Unemployment is widely regarded as contributing to a range of mental and physical health issues. Is any job better than no job though? That was the question posed by a team from the University of Manchester in a recently published study.
It finds that this is not always the case, with people employed in low paid or stressful jobs often not enjoying better health than those who are still unemployed.
The study sought to examine any link between our health and stress levels and job transitions, with a particular focus on the health of people who remained unemployed versus those who went into poor quality work.
A group of participants, who were unemployed at the start of the study, were tracked for a further two years, both in terms of their allostatic load biomarkers and self-reported health.
The allostatic load is a reflection of the physiological consequences of a prolonged period of chronic stress. It’s a commonly used measure of how work-related stress impacts our health. Traditionally it takes data across ten distinct physiological measures, including from the cardiovascular, metabolic and immune systems. The researchers expanded this to include a further two readings that helped to provide coverage of areas such as cholesterol and blood pressure.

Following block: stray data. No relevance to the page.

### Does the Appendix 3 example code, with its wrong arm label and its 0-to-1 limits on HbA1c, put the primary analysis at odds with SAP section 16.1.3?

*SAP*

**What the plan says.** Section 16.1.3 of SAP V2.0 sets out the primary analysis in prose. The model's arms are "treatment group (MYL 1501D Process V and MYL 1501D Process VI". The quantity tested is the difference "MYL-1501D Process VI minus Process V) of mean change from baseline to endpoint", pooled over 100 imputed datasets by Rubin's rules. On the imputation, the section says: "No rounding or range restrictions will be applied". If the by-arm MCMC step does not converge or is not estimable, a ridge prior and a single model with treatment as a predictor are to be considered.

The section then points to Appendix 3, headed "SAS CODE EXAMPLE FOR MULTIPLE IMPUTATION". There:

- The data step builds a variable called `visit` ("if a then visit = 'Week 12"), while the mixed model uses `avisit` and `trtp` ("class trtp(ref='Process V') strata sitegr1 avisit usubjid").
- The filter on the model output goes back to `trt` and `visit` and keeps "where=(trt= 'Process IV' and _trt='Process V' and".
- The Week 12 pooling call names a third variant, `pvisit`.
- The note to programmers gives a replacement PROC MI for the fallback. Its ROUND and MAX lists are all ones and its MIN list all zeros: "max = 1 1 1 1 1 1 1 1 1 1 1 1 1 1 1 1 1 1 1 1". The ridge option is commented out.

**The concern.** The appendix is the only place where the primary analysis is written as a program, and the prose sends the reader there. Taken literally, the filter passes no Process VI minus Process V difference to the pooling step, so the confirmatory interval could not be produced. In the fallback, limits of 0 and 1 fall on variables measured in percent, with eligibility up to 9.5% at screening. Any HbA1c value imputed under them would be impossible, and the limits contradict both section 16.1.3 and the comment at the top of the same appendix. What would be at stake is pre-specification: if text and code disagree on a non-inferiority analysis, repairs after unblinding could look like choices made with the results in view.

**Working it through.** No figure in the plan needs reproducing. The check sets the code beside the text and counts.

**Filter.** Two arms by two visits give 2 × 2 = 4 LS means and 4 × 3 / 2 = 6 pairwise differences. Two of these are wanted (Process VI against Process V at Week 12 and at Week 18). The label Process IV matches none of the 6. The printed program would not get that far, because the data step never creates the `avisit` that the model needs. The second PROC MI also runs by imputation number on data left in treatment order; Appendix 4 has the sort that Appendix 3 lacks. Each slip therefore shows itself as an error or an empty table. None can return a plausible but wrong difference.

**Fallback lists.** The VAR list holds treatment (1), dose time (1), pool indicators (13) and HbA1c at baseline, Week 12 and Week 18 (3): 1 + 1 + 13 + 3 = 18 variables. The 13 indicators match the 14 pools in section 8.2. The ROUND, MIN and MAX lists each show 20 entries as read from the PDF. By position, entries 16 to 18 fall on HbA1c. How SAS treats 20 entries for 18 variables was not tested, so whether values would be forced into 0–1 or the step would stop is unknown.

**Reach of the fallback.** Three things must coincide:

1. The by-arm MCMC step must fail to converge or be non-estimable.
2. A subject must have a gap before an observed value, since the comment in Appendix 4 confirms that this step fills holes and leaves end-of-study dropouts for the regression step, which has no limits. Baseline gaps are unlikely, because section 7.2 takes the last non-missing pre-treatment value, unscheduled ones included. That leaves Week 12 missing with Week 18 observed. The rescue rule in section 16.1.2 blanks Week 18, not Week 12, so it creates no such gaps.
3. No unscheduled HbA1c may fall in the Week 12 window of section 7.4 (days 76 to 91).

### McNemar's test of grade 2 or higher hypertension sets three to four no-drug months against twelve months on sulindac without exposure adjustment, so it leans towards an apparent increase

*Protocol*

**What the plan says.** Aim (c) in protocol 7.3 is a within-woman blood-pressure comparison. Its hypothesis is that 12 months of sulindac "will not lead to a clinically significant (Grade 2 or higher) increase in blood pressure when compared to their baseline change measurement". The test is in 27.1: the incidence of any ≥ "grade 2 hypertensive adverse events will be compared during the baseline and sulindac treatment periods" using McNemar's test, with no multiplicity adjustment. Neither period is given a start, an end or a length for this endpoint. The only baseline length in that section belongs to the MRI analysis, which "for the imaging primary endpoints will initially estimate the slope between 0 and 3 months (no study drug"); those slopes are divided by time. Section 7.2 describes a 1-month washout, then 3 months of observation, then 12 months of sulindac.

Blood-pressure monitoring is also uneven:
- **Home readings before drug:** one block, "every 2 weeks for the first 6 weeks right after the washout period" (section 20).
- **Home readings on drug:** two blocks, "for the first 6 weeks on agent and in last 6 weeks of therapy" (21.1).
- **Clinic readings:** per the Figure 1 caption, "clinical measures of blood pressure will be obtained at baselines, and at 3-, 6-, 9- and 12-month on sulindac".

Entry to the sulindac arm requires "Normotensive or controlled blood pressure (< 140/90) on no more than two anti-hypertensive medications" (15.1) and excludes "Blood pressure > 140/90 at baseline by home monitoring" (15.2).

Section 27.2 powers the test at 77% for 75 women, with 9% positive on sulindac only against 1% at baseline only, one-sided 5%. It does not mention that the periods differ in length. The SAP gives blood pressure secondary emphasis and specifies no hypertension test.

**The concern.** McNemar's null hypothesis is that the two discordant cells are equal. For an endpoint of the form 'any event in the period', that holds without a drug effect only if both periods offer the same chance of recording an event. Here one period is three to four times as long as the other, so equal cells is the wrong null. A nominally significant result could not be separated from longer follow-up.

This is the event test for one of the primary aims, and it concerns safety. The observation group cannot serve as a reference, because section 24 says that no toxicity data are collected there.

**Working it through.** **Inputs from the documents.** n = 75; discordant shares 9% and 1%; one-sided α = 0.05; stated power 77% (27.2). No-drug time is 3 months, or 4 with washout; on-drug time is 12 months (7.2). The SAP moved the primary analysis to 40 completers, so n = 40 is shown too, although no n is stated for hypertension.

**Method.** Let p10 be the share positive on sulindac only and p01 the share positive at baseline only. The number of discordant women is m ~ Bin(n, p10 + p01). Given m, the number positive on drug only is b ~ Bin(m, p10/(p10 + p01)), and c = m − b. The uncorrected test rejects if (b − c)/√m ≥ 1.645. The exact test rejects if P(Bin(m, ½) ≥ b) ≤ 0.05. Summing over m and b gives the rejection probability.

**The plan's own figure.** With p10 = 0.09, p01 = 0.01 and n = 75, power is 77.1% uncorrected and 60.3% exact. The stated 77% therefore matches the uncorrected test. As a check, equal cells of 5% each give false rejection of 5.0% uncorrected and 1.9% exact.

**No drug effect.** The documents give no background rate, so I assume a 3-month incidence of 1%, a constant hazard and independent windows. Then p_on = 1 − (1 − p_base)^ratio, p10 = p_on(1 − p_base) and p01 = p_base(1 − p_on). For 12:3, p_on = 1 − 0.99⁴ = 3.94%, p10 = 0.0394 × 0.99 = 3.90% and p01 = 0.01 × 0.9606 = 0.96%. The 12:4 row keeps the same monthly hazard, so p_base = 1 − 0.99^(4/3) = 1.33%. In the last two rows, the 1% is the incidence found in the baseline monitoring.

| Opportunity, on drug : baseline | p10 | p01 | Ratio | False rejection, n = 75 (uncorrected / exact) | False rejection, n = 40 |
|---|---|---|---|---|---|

The team then looked to measure job quality by using five distinct variables: pay, insecurity, control, satisfaction and anxiety.
Not all jobs are equal
When the biomarkers were analyzed, a clear pattern began to emerge for people who went from unemployment to low quality work. High stress levels and deteriorating health were remarkably common in this group, in stark contrast to those who moved into high quality jobs, who all had low levels of the biomarkers.
People who moved into poor quality jobs reported significantly higher stress levels, with a transition into this kind of work having no benefit at all on ones physical health. By contrast, moving into good quality work was associated with improvements in both physical and mental health.
“Job quality cannot be disregarded from the employment success of the unemployed,” the authors say. “Just as good work is good for health, we must also remember poor quality work can be detrimental to health.”